Abstract: This paper examines whether environmental related investment increases firm value by using the firm level panel data of the Survey of Research and Development, Development Bank of Japan Kigyo Zaimu Data Bank, and CSR Kigyo Soran. In the standard theory of the firm, environmental related investment does not increase firms' profits, but in recent research, it is shown that it could increase firm value in view of the benefits enjoyed by various stakeholders. Regarding the accumulation of investments as a valuable management resource, this paper considers the influence of environmental related investment accumulation on firm value. We test the relationship between research and development investment for environmental technology and investments for environmental protection and Tobin's q, return on assets (ROA), and return on equity (ROE). The estimation results show that environmental related investment increases firm value, and leads to accumulation of useful management resources. In addition, our results indicate that the combination of environmental related investment and active advertisement raises firm value.
    Date: 2017–03
  15. By: MIYAGAWA Tsutomu; KAWAKAMI Kazuyasu; EDAMURA Kazuma
    Abstract: Productivity growth in the aggregate economy can be broken down into two components: the weighted average of industry level productivity growth and productivity growth through resource reallocation between industries. Using the Regional-level Japan Industrial Productivity Database (R-JIP database), we examine the effects of the accumulation of social infrastructure and deregulation on the second component of productivity growth, namely, through resource reallocation, in the regional economies in Japan. Although we do not find positive contributions of social infrastructure to productivity improvement through capital movements, we find that the accumulation of social infrastructure contributed to productivity improvement through labor reallocation. In the 2000s, deregulation within special districts for structural reform contributed to productivity growth through labor reallocation. Our empirical studies imply that deregulation, rather than accumulation of social infrastructure, is the better tool for productivity improvement.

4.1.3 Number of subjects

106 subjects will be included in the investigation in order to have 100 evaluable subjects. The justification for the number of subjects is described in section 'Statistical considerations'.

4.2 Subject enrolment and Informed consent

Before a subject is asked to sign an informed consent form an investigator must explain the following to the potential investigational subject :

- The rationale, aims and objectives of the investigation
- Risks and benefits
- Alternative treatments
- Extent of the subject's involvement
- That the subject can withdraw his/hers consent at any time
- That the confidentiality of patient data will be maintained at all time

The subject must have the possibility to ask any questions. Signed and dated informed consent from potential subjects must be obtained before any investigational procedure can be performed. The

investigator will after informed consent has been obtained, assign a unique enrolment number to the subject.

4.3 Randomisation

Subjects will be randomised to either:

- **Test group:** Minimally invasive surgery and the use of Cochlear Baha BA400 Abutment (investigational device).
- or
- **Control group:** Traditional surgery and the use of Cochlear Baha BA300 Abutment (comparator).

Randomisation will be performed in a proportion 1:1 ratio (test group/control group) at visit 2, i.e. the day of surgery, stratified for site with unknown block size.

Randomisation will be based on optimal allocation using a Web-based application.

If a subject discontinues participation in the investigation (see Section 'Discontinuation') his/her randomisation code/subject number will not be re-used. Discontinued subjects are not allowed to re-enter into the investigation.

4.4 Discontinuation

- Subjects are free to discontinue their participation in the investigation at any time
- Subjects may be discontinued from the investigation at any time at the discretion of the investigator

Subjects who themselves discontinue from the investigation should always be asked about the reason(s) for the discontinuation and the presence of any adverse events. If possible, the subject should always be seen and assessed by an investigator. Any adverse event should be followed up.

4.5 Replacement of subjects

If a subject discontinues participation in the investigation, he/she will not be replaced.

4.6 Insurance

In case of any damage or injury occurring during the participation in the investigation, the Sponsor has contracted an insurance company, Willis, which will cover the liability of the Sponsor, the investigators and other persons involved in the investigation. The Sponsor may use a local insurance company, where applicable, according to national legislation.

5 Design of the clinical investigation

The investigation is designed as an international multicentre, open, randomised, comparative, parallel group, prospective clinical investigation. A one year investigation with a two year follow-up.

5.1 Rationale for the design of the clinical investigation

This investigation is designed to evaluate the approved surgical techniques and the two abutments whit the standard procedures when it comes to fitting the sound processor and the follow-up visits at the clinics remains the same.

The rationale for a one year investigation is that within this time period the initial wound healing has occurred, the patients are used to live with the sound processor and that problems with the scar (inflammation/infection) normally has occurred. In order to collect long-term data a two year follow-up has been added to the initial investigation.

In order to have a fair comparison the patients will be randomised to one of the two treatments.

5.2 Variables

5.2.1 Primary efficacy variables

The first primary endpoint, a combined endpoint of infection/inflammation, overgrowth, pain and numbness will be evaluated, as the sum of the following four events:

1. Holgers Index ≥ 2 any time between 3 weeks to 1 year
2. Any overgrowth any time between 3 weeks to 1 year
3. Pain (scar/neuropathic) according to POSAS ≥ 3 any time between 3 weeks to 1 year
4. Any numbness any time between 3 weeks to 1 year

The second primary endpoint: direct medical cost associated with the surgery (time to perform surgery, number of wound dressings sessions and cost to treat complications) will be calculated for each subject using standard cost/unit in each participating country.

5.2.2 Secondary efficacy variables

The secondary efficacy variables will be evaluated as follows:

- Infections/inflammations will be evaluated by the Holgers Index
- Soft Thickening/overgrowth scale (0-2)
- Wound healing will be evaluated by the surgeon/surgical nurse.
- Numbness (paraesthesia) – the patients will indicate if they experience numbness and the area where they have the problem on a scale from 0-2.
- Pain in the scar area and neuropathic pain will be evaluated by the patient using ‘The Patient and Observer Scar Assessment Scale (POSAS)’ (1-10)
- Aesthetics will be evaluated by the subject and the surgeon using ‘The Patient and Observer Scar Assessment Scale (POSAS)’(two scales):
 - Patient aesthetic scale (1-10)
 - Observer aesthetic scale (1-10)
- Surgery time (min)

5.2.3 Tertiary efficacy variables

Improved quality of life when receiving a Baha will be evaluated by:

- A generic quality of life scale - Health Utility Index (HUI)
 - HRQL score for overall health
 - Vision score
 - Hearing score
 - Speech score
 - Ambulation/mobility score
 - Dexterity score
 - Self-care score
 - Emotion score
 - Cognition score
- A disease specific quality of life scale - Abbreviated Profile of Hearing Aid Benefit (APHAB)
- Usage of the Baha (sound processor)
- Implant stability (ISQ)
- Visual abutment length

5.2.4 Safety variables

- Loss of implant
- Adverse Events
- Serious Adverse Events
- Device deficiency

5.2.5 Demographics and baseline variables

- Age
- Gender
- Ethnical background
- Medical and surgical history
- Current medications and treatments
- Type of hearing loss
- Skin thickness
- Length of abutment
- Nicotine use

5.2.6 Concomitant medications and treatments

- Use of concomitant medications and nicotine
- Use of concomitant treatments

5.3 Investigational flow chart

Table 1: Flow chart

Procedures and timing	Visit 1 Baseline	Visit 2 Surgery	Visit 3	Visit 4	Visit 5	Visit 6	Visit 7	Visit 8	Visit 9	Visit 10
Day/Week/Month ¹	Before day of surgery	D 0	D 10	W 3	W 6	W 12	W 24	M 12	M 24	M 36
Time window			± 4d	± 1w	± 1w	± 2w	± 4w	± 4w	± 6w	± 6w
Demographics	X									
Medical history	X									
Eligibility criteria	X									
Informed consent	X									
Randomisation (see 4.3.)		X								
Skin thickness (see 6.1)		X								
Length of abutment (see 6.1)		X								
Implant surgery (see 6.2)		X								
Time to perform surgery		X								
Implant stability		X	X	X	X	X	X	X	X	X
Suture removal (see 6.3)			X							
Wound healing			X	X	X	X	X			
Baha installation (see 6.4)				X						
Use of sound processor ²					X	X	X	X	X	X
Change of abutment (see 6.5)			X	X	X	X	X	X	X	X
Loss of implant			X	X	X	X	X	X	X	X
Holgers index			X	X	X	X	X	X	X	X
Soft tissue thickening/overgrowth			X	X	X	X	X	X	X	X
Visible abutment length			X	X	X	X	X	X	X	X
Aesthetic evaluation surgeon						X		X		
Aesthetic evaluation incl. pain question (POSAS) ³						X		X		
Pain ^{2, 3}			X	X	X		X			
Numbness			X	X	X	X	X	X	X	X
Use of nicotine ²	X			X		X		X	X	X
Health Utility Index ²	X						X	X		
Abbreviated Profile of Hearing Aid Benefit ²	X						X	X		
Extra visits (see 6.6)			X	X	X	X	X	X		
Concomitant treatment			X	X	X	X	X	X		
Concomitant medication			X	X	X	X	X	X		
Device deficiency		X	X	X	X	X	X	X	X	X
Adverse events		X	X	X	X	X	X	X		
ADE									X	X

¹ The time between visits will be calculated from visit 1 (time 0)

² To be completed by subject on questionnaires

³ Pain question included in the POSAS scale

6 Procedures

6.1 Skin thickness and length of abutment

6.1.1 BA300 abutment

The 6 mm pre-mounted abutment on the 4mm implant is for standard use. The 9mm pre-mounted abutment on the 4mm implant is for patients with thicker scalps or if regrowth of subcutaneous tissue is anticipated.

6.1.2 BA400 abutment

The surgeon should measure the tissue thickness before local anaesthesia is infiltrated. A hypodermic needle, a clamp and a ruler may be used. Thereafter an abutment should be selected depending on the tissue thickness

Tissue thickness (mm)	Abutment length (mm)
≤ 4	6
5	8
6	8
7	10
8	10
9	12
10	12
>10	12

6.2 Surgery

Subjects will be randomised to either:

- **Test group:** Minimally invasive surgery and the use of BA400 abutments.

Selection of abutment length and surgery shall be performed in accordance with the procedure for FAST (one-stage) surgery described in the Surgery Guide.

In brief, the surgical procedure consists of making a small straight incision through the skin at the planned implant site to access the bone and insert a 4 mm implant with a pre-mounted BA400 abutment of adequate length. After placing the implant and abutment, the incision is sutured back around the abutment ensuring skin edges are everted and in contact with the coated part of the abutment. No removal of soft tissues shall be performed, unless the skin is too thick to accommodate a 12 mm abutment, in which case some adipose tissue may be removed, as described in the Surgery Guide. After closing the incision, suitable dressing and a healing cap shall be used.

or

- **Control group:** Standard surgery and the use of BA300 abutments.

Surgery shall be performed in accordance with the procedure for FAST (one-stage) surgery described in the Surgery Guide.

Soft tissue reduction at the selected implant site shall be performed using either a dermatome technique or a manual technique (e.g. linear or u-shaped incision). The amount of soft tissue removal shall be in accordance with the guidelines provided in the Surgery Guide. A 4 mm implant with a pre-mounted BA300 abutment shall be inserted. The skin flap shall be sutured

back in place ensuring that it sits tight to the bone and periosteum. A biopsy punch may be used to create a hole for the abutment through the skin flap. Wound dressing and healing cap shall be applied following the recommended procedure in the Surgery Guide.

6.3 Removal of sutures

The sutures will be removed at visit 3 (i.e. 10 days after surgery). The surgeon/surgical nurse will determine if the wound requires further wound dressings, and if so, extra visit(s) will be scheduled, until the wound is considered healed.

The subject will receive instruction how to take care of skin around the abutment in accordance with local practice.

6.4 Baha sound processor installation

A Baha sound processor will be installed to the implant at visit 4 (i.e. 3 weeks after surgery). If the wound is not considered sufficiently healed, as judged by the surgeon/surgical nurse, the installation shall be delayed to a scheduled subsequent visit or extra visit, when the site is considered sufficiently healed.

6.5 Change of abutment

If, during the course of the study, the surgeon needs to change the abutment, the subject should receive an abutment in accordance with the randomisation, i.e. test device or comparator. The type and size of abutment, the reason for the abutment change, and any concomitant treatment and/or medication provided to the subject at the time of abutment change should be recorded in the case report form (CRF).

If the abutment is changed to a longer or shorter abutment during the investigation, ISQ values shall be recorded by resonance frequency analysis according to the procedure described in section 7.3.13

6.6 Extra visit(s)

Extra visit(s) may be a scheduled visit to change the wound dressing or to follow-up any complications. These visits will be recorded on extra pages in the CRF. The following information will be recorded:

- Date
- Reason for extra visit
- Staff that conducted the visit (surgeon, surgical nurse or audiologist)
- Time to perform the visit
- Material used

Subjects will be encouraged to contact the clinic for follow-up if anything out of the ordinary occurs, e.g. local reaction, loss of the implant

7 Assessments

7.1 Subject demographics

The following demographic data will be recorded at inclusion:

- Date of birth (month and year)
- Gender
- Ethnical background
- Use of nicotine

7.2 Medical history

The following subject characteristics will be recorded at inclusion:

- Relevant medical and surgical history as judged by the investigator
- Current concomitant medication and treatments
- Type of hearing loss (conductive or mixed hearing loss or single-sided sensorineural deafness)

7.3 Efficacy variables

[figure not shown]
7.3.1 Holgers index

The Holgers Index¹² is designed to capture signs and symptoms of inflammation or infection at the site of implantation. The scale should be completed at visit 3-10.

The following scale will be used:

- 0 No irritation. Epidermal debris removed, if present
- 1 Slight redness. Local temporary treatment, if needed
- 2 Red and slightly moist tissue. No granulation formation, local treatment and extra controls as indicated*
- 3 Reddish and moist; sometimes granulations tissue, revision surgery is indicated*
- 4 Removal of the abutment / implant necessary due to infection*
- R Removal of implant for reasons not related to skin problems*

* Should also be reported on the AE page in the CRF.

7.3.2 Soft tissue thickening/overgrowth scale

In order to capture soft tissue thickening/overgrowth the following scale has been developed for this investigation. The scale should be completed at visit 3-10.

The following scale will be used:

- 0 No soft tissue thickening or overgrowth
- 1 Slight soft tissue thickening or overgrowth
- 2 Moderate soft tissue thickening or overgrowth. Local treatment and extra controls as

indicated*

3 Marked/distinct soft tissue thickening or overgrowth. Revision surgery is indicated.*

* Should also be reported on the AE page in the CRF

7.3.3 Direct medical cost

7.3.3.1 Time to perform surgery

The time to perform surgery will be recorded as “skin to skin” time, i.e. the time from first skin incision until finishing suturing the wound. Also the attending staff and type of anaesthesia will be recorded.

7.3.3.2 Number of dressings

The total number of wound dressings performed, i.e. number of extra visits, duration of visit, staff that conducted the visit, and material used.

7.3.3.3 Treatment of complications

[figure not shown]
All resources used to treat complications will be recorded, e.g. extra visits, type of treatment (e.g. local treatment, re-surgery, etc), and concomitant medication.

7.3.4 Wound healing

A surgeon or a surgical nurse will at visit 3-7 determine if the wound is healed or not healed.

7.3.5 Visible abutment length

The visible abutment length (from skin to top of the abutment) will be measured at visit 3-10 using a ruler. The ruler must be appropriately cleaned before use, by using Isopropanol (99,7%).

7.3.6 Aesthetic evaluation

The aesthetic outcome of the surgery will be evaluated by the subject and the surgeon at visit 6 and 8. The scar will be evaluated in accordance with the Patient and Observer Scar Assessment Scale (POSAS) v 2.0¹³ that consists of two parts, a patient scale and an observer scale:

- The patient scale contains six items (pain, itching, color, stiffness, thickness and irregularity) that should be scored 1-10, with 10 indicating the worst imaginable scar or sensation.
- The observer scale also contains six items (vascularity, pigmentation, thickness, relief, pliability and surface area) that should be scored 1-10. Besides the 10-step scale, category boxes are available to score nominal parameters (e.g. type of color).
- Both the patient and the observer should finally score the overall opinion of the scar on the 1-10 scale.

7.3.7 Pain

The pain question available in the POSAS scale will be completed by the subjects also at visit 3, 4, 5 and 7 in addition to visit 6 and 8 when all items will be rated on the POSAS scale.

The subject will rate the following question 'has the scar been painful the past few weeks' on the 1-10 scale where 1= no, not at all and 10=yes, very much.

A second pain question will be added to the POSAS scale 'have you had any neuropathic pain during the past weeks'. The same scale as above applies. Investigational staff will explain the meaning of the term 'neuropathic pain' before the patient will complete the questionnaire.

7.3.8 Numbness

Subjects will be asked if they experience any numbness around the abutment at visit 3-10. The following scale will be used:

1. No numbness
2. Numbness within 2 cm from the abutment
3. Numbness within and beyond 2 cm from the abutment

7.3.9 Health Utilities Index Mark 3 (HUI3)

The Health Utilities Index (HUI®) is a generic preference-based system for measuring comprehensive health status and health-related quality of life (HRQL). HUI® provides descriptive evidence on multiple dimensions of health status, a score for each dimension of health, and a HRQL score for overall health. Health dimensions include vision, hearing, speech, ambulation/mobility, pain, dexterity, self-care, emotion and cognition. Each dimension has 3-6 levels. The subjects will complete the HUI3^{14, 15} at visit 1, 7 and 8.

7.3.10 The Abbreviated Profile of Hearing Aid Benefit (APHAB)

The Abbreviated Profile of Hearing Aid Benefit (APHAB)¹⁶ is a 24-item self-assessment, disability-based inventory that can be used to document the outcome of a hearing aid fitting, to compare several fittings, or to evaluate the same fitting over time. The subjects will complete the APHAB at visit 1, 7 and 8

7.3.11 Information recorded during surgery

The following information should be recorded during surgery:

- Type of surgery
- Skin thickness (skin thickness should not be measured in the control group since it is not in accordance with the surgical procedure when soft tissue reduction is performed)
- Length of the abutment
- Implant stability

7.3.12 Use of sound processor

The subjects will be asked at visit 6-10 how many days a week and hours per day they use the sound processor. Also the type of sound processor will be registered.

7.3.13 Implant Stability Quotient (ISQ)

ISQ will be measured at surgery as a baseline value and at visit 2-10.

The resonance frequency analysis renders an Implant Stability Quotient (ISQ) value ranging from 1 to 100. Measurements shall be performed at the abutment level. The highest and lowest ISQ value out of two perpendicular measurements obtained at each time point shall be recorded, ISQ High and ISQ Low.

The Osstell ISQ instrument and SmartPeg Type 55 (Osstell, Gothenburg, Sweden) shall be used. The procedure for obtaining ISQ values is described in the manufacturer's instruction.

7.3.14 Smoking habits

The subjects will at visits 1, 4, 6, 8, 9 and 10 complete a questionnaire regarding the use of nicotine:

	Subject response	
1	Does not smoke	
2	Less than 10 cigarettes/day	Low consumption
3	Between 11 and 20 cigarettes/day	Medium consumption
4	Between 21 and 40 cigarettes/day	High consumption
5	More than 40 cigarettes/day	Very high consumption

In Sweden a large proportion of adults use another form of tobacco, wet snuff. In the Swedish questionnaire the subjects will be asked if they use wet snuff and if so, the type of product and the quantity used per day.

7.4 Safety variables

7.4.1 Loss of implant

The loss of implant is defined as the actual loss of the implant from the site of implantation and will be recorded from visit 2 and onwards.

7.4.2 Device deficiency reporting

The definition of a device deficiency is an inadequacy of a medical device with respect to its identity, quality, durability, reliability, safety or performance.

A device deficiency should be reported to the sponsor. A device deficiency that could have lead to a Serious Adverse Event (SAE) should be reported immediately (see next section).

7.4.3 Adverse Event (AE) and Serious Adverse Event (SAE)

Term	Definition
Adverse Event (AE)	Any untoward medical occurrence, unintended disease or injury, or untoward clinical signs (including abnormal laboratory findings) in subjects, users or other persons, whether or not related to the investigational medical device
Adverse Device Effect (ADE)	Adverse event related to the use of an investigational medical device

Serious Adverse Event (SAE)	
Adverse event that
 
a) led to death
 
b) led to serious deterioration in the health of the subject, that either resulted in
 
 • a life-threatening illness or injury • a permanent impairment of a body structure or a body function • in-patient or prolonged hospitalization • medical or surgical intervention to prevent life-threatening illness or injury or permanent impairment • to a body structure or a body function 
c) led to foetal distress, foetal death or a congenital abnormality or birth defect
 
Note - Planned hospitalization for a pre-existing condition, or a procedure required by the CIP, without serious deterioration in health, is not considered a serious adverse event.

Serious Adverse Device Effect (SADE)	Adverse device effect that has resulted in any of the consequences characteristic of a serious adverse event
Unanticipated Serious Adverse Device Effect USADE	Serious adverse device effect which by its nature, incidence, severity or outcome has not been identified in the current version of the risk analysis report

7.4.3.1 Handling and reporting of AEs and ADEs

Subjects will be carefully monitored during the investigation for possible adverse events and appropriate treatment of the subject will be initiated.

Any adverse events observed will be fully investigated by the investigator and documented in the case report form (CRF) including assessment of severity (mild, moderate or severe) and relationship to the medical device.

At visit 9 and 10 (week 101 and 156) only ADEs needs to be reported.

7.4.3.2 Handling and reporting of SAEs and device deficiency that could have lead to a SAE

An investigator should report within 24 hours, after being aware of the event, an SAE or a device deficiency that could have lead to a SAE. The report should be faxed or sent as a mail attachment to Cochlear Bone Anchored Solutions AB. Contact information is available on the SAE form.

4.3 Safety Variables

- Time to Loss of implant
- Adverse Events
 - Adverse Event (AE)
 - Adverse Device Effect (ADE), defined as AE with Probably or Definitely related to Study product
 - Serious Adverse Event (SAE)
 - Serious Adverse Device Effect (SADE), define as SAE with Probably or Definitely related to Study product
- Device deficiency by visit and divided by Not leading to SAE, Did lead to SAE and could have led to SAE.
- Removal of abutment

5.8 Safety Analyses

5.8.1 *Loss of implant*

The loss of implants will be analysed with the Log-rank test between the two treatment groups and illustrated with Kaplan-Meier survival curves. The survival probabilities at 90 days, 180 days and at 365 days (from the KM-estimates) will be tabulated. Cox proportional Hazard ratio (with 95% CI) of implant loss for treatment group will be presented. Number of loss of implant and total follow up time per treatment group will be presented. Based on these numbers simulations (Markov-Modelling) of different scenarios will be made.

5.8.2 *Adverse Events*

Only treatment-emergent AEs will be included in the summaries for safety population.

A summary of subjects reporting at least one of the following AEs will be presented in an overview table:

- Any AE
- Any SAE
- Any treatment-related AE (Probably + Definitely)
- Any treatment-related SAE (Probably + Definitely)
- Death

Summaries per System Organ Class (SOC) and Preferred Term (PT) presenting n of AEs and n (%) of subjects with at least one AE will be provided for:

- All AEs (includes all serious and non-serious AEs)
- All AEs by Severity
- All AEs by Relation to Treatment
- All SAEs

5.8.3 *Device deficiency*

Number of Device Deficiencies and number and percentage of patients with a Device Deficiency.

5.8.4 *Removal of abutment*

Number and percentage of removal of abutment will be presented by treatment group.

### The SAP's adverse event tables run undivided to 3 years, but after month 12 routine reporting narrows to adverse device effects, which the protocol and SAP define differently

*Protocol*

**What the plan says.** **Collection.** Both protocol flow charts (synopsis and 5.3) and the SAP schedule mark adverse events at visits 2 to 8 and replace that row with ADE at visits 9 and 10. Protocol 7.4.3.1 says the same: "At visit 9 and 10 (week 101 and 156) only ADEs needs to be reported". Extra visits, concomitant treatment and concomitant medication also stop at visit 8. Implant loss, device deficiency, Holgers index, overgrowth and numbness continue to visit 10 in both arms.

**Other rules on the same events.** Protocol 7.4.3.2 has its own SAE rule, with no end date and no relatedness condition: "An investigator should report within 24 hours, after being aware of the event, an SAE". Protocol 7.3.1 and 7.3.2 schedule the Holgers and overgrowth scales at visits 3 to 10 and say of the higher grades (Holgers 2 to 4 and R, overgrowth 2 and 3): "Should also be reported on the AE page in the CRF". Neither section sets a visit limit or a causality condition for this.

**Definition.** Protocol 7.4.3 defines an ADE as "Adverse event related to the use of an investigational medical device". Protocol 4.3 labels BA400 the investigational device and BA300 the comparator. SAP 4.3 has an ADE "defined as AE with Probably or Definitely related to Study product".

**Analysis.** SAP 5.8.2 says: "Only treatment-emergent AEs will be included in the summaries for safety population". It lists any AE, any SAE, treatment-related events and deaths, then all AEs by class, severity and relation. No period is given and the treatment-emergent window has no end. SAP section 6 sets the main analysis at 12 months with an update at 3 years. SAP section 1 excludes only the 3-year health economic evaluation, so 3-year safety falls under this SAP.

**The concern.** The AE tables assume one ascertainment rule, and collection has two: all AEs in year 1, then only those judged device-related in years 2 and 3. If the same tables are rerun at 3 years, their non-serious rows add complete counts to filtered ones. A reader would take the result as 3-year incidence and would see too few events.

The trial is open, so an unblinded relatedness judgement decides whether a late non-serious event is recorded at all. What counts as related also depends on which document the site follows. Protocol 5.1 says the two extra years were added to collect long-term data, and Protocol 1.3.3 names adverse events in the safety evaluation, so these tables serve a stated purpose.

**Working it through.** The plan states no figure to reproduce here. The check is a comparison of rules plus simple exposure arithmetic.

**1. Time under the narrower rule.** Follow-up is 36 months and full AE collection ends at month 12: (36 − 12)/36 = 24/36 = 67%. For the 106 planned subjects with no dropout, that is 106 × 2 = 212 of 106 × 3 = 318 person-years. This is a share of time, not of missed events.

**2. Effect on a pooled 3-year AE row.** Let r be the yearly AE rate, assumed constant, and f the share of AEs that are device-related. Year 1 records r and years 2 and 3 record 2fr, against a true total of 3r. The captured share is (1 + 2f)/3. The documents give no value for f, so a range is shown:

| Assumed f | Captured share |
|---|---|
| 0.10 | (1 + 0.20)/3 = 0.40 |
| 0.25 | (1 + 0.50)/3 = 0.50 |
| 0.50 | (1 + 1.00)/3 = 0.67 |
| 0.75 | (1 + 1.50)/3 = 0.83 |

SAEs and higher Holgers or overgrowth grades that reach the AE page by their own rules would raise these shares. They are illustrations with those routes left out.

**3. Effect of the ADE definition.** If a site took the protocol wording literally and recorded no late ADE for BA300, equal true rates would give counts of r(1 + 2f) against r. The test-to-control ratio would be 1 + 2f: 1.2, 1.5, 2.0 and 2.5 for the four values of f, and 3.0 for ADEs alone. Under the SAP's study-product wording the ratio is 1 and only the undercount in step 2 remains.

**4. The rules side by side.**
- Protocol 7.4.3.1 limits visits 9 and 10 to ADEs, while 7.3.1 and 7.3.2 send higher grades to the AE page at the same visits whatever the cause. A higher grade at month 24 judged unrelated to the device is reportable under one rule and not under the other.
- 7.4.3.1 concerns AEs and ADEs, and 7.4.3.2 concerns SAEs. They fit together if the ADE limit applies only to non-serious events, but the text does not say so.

Date: 2017–03
  16. By: Emma Howard
    Abstract: This paper uses panel data to assess the relative importance of social networks and geographic proximity to micro, small, and medium enterprises in Viet Nam. The results suggest that a larger social network, and hiring employees mainly through social networks, are both correlated with higher value added per worker. The number of government officials and civil servants in a firm’s network emerges as particularly important. When the quality of contacts is controlled for, firms with tighter social networks have, on average, higher value added per worker. The analysis of spatial networks reveals that firms with a lower percentage of customers and suppliers in the same district actually have higher value added per worker. The results suggest that for micro, small, and medium firms in Viet Nam, strong social networks are much more important than geographic proximity.
    Date: 2017
  17. By: ENDO Kazumi
    Abstract: This study examines determinants of corporate environmental performance (CEP), focusing on four factors: managerial quality, board structure, ownership structure, and family business. Using a unique dataset on management practices, I find that good management leads to green management. In addition, this study indicates that both board size and board composition are positively associated with CEP and confirms the advisory function of the board. While domestic blockholders exert a quiet diplomacy on firms' strategies, foreign blockholders, who are supposed to seek immediate returns, discourage proactive environmental practices. This study also shows that family businesses, which are characterized by owner-management, are not a significant predictor of CEP once the impacts of the above factors have been partialed out. The results suggest that directors are vulnerable to pressure from short-sighted investors, and that this pressure may drive out good management practices and endanger long-term profitability.
    Date: 2017–03
  18. By: Carpenter, Jeffrey P. (Middlebury College); Frank, Rachel (Yale Law School); Huet-Vaughn, Emiliano (Middlebury College)
    Abstract: Gender differences in competitive behavior have been well documented by economists and other social scientists; however, the bulk of the research addresses competition with others and excludes other economically relevant competition that may contribute to the gender pay gap. In this paper, we ask: How does gender affect how individuals react to competition against themselves? In a laboratory experiment in which some subjects compete against others and some compete against themselves, we find women select into intrapersonal competition at significantly higher rates than interpersonal competition, the first such findings. We find perseverance or "grit" to be a poor predictor of interpersonal competition selection, but find familial effects such as parent's education and number of brothers to be correlated with competition selection.
    Keywords: gender, competition, tournament, real effort, labor
    JEL: C92 J16 M52
    Date: 2017–03